Bendigo Bank Aerial Patrol spotted up to 14 sharks between 50 and 100 metres from shore at various beaches in Jervis Bay. [The] crew estimated the sharks at between 2.5 and 3.5 metres in length at Nelsons, Blenheim, Greenfields, Chinaman’s Beach and Hyams Beaches.

The beaches are un-patrolled, so wish me luck…but I don’t think I’ll need it.

* The figure for ‘Shark attack’ is based on the estimate of three deaths per year rather than the ABS data.

Qantas and Adobe

In my last post, I complained about the approach Qantas has taken to password security for its new Qantas Cash website. When I called Qantas to express my concerns, my query was referred to the “technical team”. I was assured they would be able to assuage my concerns. Here is the email response I received:

As I’m sure you’ll understand, we cannot discuss in any depth the security protocols and practices of our products.

However, I can assure you that your password is stored and encrypted on our server, is never transmitted and cannot be viewed by anyone.

The reason we use random ordinal characters rather than full password entry is because it is more secure as it makes harvesting passwords using keylogging software a much more challenging task.

Thank you for taking an interest in the product and we are certain you’ll find the site, the card and the product as a whole, a secure and useful addition to your payment options.

I tried to dig a little deeper, asking whether individual password characters were hashed. This did not help:

Thank you for your email. Your previous question has been queried with our technical team. They have advised that we cannot discuss in any depth the security protocols and practices of our products.

I am far from reassured. Security through obscurity is a poor strategy. Knowing how an effective security practice works does not make it weaker. Quite the contrary: the best security practices are well-known and have been tested and retested and have survived unscathed. The ones that do not pass these tests are discarded. If Qantas is keeping their security methods secret, it simply heightens my fear that they have been devised by web developers who are not experts in security and are vulnerable to attack.

Qantas and I are approaching the question of security very differently, with different threat models. Qantas is focused on preventing me from doing something silly that could compromise my account. Whereas I am worried about Qantas being hacked.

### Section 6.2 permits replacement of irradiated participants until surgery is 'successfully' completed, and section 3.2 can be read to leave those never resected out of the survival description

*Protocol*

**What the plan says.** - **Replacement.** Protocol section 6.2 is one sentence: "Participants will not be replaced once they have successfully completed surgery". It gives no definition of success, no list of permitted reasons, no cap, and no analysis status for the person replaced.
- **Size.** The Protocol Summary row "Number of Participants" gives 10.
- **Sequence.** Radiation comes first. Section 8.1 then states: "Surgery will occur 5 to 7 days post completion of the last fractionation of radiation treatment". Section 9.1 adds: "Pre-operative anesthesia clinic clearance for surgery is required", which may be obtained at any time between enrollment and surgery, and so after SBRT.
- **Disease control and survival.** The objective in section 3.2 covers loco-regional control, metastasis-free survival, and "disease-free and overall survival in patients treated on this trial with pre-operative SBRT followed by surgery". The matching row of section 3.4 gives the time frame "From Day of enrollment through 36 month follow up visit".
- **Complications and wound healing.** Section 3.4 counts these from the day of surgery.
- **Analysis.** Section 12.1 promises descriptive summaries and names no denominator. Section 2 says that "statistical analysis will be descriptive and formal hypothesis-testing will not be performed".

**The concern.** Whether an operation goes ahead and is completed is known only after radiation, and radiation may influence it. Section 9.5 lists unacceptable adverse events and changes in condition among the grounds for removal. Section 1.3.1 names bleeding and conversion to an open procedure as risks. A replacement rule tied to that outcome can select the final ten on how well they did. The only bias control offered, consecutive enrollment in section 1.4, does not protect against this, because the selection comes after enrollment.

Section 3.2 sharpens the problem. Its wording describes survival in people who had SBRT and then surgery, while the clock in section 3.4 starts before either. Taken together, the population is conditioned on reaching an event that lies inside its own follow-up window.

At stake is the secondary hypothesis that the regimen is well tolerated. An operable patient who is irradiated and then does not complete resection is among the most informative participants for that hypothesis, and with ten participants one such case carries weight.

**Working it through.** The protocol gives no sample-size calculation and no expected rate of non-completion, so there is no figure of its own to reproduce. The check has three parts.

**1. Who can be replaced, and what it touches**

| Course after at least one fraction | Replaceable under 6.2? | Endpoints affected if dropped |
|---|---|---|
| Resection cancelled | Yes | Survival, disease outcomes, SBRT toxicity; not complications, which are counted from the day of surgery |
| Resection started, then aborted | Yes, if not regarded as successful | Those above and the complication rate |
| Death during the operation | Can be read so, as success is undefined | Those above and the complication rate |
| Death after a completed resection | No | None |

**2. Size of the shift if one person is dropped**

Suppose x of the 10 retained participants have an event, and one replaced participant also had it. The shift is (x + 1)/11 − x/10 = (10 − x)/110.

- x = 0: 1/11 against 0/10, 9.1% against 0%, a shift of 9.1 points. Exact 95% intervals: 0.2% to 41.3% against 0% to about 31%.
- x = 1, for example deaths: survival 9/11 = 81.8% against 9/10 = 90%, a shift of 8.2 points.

Only a few weeks ago, Adobe was hacked and up to 150 million encrypted passwords have been made public. Their encryption methods were weak (no salted hashing!) and password hints for all of the accounts were also leaked. Enthusiastic hackers are quickly reverse-engineering the passwords.

The same thing could happen to Qantas. If it does, and Qantas is moved to offer a heartfelt apology to their customers, I will not be too upset: I will not be one of those customers.

Security can be tricky

Qantas CashQantas has recently launched Qantas cash, a pre-paid Mastercard which you can charge up with cash in multiple currencies. The contemporary equivalent of traveller’s cheques, cards like this can be as convenient as a credit card with the added advantage of reducing the uncertainty associated with exchange rate volatility. If you have a rough idea of how much you will need in euro, you can charge up the card with euro at today’s exchange rate without having to worry about the Australian dollar dropping in value while you are half way through your trip.

As a Qantas frequent flyer account holder, I received a Qantas cash card in the mail and it seemed worth investigating. However after activating the card, my interest in the card itself was quickly displaced by disappointment in the insecure design of the Qantas cash website.

Computer security is not easy. It should be left to the experts. I am no expert myself, but I have listened to enough of the Security Now podcast to recognise poor security when I see it.

The first sign of trouble came with setting my password. The password had to be 6 to 8 characters long. A maximum of only 8 characters? The longer the password length, the more secure it is and 8 characters is far too short for a secure password.

Somewhat disconcerted, I pressed on, creating a password made up of 8 random characters. Random passwords are far more secure than real words (or even transparently modified “w0rd5”). They are also impossible to remember, but there are plenty of secure password storage tools (such as LastPass) that make that unnecessary.

Having set everything up, I was then prompted to log in. Unexpectedly, instead of being prompted to enter my password, I was asked to enter the “3rd, 4th and 5th character of the password”. Alarm bells started ringing. Quite apart from the irritation that this caused as it prevented LastPass from automatically filling in the password, it confirmed my initial fears that the website’s security model was flawed.